Colin Farrell and Nicole Kidman impress in The Killing of a Sacred Deer
Yorgos Lanthimos’ second collaboration with Colin Farrell is equally as infuriating as The Lobster, but does boast two great performances from him and Nicole Kidman alike. This film is significantly darker than The Lobster and does feel more rounded, but unfortunately the to-the-point language style still wears thin after about 25 minutes.
Film Stars Don’t Die in Liverpool is Drab
Unfortunately, this was the most disappointing film of the festival. It follows the love story between famous Hollywood actress Gloria Grahame (Annette Bening) and Liverpudlian Peter Turner (Jamie Bell) in the actress’ final years. It attempts to display their romance with the charm of a 50s Hollywood movie, but instead it comes across incredibly mawkish with some truly appalling dialogue.
Emma Stone is on top form in Battle of the Sexes
Emma Stone does brilliantly as Billie Jean King, but the rest of the film does not live up to expectation. This is a great story, but it is not told to its full potential – falling victim to sports movie clichés on several occasions.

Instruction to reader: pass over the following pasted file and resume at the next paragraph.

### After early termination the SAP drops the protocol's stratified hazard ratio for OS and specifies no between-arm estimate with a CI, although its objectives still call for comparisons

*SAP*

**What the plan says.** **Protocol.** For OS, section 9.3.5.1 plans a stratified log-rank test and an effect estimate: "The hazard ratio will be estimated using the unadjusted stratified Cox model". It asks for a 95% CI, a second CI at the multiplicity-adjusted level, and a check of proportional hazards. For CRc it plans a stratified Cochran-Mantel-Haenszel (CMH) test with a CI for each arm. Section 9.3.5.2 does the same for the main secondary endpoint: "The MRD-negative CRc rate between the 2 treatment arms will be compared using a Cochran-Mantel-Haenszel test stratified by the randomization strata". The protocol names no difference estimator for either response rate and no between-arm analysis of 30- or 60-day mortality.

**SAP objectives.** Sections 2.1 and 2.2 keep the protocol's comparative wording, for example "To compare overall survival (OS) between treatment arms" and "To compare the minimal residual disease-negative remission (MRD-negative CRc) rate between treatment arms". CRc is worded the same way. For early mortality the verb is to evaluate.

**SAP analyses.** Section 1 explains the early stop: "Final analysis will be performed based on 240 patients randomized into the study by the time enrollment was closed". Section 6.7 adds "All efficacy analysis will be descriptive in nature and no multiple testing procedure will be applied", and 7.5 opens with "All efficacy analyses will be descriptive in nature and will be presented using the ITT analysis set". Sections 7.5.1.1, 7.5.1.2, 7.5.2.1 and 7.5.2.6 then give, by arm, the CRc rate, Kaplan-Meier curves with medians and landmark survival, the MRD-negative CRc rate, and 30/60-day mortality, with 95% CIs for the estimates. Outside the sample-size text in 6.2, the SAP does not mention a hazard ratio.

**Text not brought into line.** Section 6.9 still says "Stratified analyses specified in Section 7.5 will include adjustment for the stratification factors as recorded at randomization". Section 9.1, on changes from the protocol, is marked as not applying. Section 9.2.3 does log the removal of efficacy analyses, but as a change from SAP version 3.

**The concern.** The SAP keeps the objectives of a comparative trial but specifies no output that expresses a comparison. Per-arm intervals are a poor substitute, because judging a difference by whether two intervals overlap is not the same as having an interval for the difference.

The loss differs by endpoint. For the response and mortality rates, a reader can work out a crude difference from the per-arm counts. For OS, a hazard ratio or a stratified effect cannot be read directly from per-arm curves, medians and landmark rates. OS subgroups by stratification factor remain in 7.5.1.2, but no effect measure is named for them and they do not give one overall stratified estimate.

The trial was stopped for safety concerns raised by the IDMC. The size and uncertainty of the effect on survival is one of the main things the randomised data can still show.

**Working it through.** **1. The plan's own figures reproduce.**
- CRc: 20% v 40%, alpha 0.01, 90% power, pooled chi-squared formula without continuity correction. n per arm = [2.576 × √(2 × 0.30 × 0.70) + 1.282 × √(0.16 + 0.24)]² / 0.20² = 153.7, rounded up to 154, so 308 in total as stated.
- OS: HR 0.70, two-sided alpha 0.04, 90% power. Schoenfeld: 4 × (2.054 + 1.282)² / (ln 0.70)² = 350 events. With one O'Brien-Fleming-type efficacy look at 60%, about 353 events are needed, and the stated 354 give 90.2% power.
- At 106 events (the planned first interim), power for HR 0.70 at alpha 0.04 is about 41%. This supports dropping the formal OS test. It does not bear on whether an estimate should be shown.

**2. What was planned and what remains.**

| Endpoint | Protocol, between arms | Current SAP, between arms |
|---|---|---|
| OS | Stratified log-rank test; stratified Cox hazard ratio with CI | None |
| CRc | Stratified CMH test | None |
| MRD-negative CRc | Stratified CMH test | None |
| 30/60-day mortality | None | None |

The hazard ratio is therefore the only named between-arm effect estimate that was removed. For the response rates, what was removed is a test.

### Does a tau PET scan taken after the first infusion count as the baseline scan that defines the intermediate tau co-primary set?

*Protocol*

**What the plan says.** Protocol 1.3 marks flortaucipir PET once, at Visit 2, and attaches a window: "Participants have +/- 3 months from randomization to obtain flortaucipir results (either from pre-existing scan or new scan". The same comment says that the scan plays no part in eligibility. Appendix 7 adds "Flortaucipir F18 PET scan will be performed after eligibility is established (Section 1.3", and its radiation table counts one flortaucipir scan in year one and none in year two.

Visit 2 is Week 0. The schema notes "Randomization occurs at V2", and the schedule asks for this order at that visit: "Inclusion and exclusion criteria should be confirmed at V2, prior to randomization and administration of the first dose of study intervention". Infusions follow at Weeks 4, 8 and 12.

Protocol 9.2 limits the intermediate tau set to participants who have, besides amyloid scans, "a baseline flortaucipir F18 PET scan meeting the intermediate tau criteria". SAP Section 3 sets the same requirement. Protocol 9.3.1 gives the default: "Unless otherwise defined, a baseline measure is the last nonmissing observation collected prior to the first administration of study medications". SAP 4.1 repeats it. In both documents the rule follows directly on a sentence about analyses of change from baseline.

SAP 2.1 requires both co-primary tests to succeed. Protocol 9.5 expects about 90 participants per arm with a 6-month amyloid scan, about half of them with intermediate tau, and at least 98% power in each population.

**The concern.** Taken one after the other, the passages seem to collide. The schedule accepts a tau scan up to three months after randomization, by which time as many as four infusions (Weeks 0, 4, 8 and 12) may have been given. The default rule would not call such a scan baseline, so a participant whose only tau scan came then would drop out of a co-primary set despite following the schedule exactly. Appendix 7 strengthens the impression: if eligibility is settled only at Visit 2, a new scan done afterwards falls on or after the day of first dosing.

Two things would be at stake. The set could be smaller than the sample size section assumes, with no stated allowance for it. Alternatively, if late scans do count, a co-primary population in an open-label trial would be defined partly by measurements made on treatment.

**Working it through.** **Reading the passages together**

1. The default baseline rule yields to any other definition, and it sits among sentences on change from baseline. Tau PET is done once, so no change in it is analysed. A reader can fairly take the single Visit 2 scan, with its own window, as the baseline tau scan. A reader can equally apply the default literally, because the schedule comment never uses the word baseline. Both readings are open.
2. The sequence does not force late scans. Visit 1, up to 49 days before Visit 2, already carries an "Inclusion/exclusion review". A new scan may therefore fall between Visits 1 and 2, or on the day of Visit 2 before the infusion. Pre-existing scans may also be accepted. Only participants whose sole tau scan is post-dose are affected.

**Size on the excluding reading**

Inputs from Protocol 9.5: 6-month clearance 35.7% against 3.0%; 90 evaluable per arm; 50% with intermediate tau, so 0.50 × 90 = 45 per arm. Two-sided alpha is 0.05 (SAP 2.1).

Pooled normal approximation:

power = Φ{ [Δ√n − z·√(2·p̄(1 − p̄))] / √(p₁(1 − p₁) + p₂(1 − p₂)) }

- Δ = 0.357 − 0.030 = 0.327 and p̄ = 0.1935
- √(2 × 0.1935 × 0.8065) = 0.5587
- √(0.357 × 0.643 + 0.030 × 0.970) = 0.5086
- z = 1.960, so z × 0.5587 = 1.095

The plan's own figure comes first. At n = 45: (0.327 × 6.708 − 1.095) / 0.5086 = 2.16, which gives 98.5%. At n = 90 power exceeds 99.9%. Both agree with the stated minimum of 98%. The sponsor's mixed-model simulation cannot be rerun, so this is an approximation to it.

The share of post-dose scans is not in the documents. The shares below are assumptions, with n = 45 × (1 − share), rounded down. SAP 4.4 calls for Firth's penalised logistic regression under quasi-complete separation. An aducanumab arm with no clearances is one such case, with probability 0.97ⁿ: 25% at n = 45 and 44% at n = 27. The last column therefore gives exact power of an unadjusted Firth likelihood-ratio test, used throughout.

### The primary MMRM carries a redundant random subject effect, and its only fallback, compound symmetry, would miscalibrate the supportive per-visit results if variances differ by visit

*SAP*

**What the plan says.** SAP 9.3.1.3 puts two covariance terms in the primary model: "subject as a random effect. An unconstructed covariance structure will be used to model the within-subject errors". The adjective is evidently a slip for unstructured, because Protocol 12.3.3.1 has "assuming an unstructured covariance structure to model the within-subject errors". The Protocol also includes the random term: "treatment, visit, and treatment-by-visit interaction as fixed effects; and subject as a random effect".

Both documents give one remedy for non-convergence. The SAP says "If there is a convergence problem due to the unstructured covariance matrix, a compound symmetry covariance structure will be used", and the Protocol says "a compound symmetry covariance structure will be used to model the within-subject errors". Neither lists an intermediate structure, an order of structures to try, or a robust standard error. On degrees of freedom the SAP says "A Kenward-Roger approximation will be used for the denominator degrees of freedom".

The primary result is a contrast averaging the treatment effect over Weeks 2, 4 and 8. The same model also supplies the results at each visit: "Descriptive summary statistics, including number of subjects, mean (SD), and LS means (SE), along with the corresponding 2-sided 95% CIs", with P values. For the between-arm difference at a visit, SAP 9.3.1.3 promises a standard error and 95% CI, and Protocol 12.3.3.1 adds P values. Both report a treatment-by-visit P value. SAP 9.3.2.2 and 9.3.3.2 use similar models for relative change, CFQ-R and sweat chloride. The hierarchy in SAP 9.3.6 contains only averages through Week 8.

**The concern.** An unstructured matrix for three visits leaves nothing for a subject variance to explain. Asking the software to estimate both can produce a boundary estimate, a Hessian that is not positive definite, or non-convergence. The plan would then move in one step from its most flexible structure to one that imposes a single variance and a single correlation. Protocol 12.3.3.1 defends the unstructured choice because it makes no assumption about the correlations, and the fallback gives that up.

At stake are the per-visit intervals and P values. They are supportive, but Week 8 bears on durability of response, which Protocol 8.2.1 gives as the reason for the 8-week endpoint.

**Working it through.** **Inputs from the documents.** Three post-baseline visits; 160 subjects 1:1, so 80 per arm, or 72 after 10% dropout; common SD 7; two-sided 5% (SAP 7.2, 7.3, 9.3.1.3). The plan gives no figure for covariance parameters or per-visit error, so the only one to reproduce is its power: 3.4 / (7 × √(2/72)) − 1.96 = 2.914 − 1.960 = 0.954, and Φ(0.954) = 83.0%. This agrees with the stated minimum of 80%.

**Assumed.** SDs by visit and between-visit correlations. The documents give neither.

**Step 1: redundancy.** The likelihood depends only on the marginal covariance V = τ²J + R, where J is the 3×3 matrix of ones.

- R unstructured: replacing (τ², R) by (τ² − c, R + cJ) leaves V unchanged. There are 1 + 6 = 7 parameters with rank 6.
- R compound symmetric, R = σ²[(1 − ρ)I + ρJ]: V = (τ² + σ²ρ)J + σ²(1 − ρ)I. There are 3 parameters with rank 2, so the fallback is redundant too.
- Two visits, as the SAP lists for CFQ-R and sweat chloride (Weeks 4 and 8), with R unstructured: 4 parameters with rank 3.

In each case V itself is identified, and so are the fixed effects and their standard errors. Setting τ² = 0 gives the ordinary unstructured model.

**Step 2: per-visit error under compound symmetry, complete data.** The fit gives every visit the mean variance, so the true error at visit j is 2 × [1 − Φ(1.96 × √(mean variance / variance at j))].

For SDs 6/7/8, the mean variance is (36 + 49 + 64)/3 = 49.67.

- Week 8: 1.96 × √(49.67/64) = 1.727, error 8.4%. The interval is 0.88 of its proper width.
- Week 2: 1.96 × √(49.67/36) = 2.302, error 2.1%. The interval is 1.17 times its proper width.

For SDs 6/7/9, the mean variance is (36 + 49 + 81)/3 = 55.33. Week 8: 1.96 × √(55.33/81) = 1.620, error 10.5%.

Brawl in Cell Block 99 is Brutal
Vince Vaughn is totally out of control in this prison-based massacre. There are some truly outrageous acts of violence and even the most well-versed horror veterans may get a bit queasy.
Luca Guadagnino is planning a Call Me by Your Name Sequel
In a rather surprising announcement at LFF, Guadagnino has said that he wants to pick up Timothée Chalamet and Armie Hammer’s relationship three years down the line in a sequel. I’m a bit sceptical about this considering how great the first one is, but if Linklater can pull it off then I guess Luca can too.
Finally, the winners were announced with Loveless winning Best Film, The Wound was awarded Best First Feature, Kingdom of Us took home Best Documentary and The Rabbit Hunt won Best Short. Paul Greengrass won the BFI Fellowship Award.
Words by Tom Williams, Cinema Editor
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